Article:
The head of US gaming company Valve Corporation says a future is fast approaching where video games will use data from people's brain signals to adjust the experience they get — and even a future where people's minds can be adjusted by computers.
Gabe Newell spoke to 1 NEWS about the future of brain computer interfaces (BCIs) — an area he and other Valve staff have studied for several years now — and talked about how Valve is working to put BCIs to use in the gaming sector.
Newell admits some of the ideas may seem incredible, and said some of the discussions he's having around BCIs are "indistinguishable from science fiction" — but according to him, game developers would be making a mistake by not investigating BCIs within the short-term future.
To help them to do that, Newell said Valve is currently working on an open-source BCI software project, allowing developers to begin to interpret the signals being read from people's brains using hardware like modified VR (virtual reality) helmets.
"We're working on an open source project so that everybody can have high-resolution [brain signal] read technologies built into headsets, in a bunch of different modalities," Newell said.
Valve has been working with OpenBCI headsets.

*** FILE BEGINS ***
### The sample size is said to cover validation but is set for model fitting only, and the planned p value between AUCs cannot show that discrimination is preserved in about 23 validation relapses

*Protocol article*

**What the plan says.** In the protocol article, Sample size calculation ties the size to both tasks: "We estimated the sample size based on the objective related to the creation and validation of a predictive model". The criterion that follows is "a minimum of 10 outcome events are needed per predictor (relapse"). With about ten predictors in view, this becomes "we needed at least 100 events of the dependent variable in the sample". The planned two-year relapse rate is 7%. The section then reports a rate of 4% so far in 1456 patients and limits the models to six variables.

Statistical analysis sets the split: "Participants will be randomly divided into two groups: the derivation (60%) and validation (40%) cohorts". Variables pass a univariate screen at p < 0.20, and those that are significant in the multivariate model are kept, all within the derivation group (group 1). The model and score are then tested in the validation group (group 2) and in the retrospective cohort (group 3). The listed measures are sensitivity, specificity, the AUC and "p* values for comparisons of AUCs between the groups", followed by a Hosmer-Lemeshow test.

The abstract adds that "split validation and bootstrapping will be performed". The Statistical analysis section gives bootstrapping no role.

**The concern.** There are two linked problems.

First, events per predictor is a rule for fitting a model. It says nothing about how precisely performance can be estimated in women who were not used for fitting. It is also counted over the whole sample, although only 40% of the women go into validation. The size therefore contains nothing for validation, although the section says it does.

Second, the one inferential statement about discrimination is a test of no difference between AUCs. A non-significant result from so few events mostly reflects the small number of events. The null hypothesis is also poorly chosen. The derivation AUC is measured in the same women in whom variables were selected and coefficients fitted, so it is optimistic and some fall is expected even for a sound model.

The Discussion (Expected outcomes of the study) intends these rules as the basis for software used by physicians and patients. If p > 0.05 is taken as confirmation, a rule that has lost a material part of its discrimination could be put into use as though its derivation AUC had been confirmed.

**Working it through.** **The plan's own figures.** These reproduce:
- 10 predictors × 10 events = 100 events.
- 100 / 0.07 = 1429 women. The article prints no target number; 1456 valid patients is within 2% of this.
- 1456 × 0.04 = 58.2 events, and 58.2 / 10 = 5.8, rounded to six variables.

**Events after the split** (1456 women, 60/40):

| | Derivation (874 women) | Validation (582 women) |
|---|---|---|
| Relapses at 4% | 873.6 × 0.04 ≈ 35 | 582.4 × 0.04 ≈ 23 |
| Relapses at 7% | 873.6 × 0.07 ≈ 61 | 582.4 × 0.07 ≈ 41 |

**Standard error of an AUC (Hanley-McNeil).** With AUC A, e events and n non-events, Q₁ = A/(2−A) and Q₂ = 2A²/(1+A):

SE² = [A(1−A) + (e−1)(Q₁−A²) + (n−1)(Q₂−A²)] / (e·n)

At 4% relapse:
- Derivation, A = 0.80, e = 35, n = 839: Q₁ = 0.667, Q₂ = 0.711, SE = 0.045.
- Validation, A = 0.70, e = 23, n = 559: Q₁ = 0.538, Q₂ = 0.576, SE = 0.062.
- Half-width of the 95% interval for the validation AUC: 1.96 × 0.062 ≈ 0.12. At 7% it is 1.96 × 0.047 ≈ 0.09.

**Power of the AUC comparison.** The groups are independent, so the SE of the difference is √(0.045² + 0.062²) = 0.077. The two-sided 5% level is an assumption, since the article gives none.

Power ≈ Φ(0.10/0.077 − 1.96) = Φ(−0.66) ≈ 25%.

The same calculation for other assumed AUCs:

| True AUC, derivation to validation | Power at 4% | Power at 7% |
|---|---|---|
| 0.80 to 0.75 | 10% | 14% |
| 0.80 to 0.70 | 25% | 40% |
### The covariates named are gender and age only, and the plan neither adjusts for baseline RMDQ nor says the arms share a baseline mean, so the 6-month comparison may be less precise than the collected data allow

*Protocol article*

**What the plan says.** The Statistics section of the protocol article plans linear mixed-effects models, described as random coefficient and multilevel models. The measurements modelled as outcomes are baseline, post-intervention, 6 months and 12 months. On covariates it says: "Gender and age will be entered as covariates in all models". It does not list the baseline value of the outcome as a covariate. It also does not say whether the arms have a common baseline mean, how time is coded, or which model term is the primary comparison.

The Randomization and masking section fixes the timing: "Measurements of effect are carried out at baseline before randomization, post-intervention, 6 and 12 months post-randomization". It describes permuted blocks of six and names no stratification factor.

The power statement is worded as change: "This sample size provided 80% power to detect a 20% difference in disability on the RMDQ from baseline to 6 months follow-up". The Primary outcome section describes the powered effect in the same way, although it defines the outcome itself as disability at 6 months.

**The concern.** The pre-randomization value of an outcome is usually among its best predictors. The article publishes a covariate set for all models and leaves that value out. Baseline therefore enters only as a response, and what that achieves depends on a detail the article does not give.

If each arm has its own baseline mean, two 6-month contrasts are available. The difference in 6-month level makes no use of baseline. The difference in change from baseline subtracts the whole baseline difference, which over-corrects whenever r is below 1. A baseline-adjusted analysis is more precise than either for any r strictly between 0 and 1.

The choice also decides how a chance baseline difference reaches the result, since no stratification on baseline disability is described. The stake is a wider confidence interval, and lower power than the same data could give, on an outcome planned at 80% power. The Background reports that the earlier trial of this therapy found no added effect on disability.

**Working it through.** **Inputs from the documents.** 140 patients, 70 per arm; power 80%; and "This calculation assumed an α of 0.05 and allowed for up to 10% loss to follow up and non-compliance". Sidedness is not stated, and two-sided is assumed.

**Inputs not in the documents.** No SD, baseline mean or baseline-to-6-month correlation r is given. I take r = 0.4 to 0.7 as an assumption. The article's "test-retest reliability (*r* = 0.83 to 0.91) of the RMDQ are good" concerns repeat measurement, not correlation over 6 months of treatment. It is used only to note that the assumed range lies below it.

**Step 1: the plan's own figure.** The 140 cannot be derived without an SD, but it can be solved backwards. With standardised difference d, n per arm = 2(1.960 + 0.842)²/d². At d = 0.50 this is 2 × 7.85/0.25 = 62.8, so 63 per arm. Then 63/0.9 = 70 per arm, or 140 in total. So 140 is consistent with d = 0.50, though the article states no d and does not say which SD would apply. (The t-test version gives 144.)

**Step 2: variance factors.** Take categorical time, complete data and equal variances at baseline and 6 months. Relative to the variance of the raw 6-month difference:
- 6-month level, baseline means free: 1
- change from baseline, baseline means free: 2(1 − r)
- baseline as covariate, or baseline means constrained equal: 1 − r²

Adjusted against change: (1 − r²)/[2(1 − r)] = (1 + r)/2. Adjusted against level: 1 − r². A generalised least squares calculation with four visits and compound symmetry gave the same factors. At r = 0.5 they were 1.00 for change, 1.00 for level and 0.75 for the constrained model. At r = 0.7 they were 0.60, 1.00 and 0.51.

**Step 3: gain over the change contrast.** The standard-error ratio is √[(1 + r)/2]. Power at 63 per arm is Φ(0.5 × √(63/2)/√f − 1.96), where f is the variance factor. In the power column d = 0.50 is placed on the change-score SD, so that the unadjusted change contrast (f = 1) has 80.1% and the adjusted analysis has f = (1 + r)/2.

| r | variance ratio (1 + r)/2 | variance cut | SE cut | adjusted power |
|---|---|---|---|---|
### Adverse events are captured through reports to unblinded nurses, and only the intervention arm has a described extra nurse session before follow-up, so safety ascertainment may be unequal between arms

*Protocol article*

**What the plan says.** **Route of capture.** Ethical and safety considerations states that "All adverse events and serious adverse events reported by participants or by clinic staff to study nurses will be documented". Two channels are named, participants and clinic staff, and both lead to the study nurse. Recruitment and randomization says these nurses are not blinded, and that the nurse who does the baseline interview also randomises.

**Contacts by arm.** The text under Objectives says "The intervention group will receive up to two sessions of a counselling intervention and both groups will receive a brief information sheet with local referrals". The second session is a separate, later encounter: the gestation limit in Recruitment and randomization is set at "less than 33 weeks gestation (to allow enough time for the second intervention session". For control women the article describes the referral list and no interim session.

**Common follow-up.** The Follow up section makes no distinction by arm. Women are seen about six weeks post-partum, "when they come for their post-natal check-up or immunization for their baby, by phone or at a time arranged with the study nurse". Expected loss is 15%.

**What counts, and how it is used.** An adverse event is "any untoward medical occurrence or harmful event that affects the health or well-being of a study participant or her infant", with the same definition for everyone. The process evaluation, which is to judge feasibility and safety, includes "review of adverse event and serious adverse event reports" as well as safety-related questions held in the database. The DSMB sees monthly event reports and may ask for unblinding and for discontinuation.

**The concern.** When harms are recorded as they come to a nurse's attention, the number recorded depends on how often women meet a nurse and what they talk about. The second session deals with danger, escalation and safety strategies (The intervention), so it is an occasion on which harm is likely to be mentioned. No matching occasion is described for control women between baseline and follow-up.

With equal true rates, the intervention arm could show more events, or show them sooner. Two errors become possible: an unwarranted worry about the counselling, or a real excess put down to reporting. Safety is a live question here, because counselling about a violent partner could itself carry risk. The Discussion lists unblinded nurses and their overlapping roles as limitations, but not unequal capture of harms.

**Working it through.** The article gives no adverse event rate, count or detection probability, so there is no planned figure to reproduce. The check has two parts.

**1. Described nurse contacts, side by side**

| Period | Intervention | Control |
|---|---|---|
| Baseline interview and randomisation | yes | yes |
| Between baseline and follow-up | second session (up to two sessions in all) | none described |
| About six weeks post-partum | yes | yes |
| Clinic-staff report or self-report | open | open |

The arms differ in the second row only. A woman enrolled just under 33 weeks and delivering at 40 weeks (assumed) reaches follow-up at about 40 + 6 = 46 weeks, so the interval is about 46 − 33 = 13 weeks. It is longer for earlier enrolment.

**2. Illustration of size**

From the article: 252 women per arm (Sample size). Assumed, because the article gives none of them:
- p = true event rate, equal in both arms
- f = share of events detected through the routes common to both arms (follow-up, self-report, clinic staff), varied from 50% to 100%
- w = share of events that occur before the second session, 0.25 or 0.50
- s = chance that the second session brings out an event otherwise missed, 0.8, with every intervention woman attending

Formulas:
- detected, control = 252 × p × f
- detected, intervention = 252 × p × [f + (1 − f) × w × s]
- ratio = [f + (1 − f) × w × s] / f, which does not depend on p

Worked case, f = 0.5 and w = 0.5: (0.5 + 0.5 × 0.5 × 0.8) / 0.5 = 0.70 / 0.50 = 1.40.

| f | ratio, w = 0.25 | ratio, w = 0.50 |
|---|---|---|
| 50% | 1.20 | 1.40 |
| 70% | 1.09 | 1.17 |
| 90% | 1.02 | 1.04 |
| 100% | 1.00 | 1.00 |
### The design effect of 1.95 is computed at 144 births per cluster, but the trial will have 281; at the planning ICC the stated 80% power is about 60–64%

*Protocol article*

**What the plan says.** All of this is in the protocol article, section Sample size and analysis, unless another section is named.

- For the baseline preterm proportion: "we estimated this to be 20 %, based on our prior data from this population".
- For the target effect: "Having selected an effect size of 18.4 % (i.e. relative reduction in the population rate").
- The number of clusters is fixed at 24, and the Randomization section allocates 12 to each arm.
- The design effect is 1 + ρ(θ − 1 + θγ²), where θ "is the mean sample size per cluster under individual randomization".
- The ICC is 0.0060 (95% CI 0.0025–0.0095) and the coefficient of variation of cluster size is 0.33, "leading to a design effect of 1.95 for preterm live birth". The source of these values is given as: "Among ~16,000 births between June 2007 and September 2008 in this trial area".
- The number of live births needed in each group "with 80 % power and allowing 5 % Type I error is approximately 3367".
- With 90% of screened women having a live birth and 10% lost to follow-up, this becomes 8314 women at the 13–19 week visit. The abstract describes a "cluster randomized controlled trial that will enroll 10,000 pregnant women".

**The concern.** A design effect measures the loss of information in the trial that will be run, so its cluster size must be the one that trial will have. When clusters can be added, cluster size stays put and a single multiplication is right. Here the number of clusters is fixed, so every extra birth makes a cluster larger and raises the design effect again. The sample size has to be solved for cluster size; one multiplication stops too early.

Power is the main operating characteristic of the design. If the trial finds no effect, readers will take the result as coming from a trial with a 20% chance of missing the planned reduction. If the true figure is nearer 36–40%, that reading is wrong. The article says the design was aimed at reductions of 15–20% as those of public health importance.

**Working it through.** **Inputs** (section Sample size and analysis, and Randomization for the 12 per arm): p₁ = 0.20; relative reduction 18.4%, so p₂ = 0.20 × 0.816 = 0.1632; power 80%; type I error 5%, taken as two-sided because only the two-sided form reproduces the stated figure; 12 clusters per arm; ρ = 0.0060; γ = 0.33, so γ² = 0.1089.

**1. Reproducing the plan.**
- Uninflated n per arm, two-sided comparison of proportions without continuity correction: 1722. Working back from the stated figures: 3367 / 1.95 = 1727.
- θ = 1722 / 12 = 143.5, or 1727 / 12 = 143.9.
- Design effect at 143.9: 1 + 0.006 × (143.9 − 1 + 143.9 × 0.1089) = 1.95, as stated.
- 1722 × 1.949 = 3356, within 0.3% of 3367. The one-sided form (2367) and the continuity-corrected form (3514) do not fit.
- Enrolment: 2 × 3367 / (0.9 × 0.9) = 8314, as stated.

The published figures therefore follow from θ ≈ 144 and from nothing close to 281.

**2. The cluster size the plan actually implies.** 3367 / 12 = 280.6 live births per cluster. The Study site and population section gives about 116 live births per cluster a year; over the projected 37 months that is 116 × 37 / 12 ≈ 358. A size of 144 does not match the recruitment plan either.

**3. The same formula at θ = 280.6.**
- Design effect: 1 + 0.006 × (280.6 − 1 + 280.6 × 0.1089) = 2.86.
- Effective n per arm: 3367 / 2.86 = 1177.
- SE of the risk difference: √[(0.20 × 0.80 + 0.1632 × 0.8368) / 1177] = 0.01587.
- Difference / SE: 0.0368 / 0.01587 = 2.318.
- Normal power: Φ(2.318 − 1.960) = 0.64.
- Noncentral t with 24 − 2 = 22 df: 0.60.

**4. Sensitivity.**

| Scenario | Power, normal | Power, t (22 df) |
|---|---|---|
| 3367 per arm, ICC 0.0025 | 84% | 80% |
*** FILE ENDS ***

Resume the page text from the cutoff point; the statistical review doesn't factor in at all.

OpenBCI unveiled a headset design in November called Galea, designed to work alongside VR headsets like Valve's Index.
"If you're a software developer in 2022 who doesn't have one of these in your test lab, you're making a silly mistake," Newell said.
"Software developers for interactive experience[s] — you'll be absolutely using one of these modified VR head straps to be doing that routinely — simply because there's too much useful data."
That data will generally consist of readings from the player's body and brain, which can be used to tell if the player is excited, surprised, sad, bored, amused and afraid, among other emotions.
The readings can be used by developers to improve immersion and personalise what happens during games — like turning up the difficulty a bit if the system realises the player is getting bored.